The Cultural Context of Jazz Tunes

First of all, I’d like to give a big “thanks!” to everyone who responded so positively to my completion of the Jazz Pianist’s ultimate Guide To The Real Book. The book is clearly “striking a chord” in the jazz piano community and it’s truly gratifying to see so many of you begin to look up individual tunes, browse through the table of contents, and use it as a way to learn more about the tunes you enjoy playing. (My inbox was flooded with supportive emails the day after I announced it.)

If you haven’t checked it out yet, here’s the table of contents:

The Jazz Pianist’s Ultimate Guide To The Real Book

The Jazz Pianist’s Ultimate Guide To The Real Book: Table of Contents

I guess it all comes down to knowing the overall context of the tunes. If we know that Autumn Leaves was original a lyrical French ballad, then we’ll play the melody a bit differently than we otherwise would. Even at a fast tempo, that lyrical element might pop up on only one or two melody notes, but it will still be there nonetheless. Just as it was for Miles Davis, Bill Evans, and Keith Jarrett. They knew the original version, because it was part of our popular culture at the time or when they were growing up.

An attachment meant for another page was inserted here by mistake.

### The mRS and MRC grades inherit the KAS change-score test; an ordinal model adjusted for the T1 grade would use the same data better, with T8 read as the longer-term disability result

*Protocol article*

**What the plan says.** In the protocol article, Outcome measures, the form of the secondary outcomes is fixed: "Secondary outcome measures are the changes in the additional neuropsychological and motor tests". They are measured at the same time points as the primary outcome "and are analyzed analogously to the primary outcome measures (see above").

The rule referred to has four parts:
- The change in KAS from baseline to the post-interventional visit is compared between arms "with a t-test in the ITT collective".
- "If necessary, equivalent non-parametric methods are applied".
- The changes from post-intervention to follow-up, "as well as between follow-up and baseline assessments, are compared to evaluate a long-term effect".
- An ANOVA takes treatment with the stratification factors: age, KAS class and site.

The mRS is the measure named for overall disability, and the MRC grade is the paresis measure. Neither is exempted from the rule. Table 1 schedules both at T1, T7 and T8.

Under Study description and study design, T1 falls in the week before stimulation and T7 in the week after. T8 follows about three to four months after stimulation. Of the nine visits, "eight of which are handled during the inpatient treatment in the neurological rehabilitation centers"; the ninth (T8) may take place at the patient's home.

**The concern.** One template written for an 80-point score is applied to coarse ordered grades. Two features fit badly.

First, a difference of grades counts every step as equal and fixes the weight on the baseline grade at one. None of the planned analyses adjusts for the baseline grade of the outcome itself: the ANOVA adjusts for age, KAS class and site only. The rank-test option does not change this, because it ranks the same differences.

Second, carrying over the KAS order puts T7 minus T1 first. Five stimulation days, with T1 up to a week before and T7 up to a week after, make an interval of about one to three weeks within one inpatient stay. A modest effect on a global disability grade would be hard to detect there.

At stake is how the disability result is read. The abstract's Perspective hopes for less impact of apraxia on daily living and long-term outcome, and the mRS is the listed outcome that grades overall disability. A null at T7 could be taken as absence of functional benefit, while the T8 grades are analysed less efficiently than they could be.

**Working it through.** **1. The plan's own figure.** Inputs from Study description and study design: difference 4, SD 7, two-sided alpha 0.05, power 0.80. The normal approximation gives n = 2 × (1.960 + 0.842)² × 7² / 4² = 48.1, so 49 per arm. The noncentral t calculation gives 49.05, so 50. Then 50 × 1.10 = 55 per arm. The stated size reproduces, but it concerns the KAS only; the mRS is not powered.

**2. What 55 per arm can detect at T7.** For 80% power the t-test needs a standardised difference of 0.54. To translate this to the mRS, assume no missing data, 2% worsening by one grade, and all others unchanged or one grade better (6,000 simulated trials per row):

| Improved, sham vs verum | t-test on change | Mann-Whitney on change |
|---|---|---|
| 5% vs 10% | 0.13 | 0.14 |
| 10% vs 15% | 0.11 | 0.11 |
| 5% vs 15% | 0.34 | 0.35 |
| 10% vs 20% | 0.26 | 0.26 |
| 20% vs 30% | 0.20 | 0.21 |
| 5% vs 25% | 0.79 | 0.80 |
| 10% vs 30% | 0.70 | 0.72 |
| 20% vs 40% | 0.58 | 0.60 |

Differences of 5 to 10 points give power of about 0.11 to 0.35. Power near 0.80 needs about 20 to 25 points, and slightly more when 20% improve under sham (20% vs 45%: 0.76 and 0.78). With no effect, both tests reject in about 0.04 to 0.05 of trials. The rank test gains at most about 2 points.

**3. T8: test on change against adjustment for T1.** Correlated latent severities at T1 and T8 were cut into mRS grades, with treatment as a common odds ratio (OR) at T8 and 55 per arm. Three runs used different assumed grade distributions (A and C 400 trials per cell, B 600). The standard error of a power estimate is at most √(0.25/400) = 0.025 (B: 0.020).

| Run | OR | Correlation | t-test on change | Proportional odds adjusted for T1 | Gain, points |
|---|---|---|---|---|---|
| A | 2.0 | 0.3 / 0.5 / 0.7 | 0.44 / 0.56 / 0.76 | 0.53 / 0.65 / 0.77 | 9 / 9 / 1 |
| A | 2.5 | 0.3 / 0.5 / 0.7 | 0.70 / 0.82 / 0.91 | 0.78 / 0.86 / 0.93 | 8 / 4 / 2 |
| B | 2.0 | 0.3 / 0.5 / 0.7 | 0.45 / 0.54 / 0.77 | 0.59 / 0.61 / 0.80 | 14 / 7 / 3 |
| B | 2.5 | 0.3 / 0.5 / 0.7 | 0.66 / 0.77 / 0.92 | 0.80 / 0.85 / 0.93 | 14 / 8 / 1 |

Another aspect of this is the disappearance of “liner notes” on albums. Wow – I learned so much from reading liner notes! I eagerly looked at who the musicians were, when they recorded the music, and anything else the writer chose to share with us. But no more. As good as YouTube and Spotify may be, they generally don’t tell us anything about the cultural context of the music we’re listening to.

So it’s becoming more and more our own responsibility to ourselves to research and learn about the tunes we’re learning. Doing so will not only enrich our overall musical experience, but it will also set our playing apart from those who only know the notes on the page.

Listen. Research. Study. Absorb. Play.

That’s what it’s all about.

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